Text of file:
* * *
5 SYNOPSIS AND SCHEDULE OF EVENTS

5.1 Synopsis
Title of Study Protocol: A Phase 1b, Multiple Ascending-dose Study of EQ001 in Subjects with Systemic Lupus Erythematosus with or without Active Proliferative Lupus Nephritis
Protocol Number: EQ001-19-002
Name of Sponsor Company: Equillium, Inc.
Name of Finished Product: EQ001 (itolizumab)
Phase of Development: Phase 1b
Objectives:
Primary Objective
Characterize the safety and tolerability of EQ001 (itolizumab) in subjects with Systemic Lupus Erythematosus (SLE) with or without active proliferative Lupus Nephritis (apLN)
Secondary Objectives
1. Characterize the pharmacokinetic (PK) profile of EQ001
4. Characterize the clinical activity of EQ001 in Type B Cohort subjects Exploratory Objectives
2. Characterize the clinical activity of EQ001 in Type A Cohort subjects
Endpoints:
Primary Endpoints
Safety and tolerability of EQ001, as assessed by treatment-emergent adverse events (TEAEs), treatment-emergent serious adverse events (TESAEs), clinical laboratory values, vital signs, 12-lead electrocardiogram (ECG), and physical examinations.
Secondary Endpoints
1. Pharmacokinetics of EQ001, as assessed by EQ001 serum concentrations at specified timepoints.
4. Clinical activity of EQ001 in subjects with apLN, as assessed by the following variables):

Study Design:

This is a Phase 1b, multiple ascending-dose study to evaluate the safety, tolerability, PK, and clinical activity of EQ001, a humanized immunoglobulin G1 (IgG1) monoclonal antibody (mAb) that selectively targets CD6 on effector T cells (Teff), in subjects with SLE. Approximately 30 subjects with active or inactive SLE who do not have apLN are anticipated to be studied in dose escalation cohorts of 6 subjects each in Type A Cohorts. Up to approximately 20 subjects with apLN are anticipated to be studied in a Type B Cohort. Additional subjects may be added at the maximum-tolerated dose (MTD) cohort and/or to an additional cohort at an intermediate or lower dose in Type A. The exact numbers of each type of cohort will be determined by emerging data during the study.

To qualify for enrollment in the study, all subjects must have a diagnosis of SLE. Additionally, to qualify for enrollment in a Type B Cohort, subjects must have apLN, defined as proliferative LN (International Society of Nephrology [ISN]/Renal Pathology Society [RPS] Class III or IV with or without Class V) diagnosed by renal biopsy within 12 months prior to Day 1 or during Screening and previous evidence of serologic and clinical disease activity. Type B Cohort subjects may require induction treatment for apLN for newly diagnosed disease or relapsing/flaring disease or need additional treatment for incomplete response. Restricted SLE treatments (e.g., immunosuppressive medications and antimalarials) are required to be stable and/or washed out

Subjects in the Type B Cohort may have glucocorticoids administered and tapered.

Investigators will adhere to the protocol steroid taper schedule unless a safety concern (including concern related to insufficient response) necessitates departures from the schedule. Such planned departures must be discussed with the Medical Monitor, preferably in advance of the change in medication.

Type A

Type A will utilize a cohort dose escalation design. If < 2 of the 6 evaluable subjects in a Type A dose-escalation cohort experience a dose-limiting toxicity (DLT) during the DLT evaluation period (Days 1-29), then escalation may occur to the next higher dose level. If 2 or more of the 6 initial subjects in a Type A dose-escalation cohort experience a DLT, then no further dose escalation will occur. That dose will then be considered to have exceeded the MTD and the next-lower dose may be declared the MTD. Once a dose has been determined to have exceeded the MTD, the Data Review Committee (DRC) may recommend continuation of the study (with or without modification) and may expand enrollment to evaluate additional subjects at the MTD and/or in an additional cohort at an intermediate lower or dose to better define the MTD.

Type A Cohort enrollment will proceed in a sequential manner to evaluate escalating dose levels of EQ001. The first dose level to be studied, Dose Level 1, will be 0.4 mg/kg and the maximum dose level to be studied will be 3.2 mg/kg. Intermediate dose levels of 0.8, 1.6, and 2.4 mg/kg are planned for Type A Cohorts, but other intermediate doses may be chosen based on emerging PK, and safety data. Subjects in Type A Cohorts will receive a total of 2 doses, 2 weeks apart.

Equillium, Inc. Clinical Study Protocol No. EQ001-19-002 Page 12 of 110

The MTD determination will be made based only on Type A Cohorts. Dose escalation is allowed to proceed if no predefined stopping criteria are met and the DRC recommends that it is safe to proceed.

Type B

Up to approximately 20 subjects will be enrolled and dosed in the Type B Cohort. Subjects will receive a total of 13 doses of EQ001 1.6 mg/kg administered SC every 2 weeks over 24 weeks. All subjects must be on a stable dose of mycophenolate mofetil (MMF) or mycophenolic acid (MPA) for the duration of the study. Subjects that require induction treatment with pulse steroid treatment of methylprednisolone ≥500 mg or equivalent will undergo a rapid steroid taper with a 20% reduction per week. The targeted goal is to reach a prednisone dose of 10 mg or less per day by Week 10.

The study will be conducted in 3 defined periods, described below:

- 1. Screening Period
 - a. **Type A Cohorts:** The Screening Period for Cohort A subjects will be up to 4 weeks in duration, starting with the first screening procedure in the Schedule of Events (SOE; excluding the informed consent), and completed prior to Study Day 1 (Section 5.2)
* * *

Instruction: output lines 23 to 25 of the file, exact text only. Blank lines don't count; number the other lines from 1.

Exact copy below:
To qualify for enrollment in the study, all subjects must have a diagnosis of SLE. Additionally, to qualify for enrollment in a Type B Cohort, subjects must have apLN, defined as proliferative LN (International Society of Nephrology [ISN]/Renal Pathology Society [RPS] Class III or IV with or without Class V) diagnosed by renal biopsy within 12 months prior to Day 1 or during Screening and previous evidence of serologic and clinical disease activity. Type B Cohort subjects may require induction treatment for apLN for newly diagnosed disease or relapsing/flaring disease or need additional treatment for incomplete response. Restricted SLE treatments (e.g., immunosuppressive medications and antimalarials) are required to be stable and/or washed out

Subjects in the Type B Cohort may have glucocorticoids administered and tapered.

Investigators will adhere to the protocol steroid taper schedule unless a safety concern (including concern related to insufficient response) necessitates departures from the schedule. Such planned departures must be discussed with the Medical Monitor, preferably in advance of the change in medication.